My main deliverables as Student Sustainability Architect have been to conduct a comprehensive review of all the Great Food at Leeds food packaging to ensure that the Catering Services are implementing best practice within the business. Packaging, although essential for food hygiene, has a lot of implications, from its manufacture and the usability, to how it is finally disposed of or reused. It is important to consider these challenges and implications when assessing new packaging types!
Since the publication of the 25 Year Environment Plan by the current UK government, there has been a nationwide surge to reduce plastic-use and to create radical changes in packaging. I have conducted research on the wide variety of packaging types currently in use to see what can be swapped out for more sustainable options, or eliminated completely. I have enjoyed this research, and learnt a lot about the material components and their potential negative impacts. At present, I am currently conducting life-cycle analyses of the types of products used to aid recommendations to the University.
A key part of my job here is to propose solutions which are applicable to the business and can be a real game-changer. Solutions I’ve looked at include; deposit-return-schemes (DRS) and KeepCup libraries. DRS are where consumers pay a small sum (let’s say 10p) on a purchase which is then refunded when they return the item. In the UK, recycling has fallen to 44%, however the Campaign to Protect Rural England estimates that recycling rates would increase up to 98% if we have DRS in place.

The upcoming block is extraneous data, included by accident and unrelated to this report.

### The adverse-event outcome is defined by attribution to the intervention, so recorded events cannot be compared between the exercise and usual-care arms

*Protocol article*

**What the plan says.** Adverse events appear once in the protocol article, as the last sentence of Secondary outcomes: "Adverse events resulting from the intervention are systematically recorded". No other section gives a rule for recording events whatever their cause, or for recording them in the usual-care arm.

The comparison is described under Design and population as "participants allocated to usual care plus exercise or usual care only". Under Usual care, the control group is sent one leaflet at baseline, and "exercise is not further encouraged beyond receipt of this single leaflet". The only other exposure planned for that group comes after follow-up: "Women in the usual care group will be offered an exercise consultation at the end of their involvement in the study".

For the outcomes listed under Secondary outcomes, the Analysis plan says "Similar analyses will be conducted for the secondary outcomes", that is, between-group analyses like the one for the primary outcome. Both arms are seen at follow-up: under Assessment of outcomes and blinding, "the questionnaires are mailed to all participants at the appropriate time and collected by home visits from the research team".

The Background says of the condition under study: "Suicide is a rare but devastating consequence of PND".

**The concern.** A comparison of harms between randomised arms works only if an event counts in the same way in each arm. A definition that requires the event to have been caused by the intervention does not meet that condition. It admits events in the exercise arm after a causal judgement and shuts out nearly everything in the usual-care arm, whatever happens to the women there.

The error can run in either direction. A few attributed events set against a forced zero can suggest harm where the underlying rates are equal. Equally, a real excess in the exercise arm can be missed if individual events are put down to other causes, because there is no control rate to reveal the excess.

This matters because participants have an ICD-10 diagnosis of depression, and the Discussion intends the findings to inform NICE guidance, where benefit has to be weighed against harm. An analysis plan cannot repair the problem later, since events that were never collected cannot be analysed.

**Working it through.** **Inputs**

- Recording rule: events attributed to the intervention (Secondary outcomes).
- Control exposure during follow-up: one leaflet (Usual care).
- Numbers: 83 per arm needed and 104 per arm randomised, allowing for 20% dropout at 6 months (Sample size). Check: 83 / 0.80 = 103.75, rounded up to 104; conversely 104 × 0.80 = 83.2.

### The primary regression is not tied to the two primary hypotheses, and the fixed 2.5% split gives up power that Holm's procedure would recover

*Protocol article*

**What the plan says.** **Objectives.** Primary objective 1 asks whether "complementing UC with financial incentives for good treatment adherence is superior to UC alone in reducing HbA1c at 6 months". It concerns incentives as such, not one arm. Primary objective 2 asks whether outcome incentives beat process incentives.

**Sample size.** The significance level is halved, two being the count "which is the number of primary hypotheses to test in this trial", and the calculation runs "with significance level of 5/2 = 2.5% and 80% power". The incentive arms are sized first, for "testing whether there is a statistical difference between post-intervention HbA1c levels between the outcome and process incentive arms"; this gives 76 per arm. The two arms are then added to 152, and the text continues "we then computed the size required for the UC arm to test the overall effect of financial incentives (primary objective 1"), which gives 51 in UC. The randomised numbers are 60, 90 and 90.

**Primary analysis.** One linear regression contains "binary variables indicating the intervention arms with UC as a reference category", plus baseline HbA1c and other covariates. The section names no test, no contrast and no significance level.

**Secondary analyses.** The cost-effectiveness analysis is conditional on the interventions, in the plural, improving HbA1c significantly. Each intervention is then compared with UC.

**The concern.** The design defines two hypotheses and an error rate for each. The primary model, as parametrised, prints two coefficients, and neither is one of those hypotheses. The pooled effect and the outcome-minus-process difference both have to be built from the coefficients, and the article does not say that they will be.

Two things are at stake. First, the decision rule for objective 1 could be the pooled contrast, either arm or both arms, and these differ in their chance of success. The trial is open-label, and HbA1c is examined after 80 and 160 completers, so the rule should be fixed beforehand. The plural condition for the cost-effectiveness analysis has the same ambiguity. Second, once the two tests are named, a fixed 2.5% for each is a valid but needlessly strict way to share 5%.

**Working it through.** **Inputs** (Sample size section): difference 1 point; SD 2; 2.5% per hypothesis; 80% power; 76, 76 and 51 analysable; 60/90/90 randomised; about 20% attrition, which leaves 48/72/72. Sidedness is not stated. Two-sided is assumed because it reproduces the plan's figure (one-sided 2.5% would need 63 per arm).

Unfortunately there are no DRS machines currently on the market in the UK. To overcome this, I’ve been scoping out international companies with the expertise in this field to building relationships and scope possible future procurement opportunities.
Selling KeepCup’s at the University has been a great success, with over 600 units sold in the first few months of the initiatives launch. Despite this surge around campus, there are some things that could aid in increasing reusable use, such as a KeepCup borrowing scheme for when people may forget to bring theirs into uni. I’m still working on the logistics of how this could work across the cafes and eateries on campus, but hopes are this might end the need to buy a hot drink in a disposable cup!
The next few months will see the launch of the Sustainability Market, which will take place on the 30th of April (watch this space!). This will be an opportunity to chat with students, staff and visitors on what the Sustainability Service are working on around food waste and other initiatives. We want to hear YOUR thoughts of on food packaging and what you think should be a priority. Also, keep an eye out for more questionnaires and surveys dotted around cafes on campus, a great opportunity for you to voice your opinion on what needs to be done to reduce food waste and improve packaging!
If you want to get in touch about any of the above please drop me an email – firstname.lastname@example.org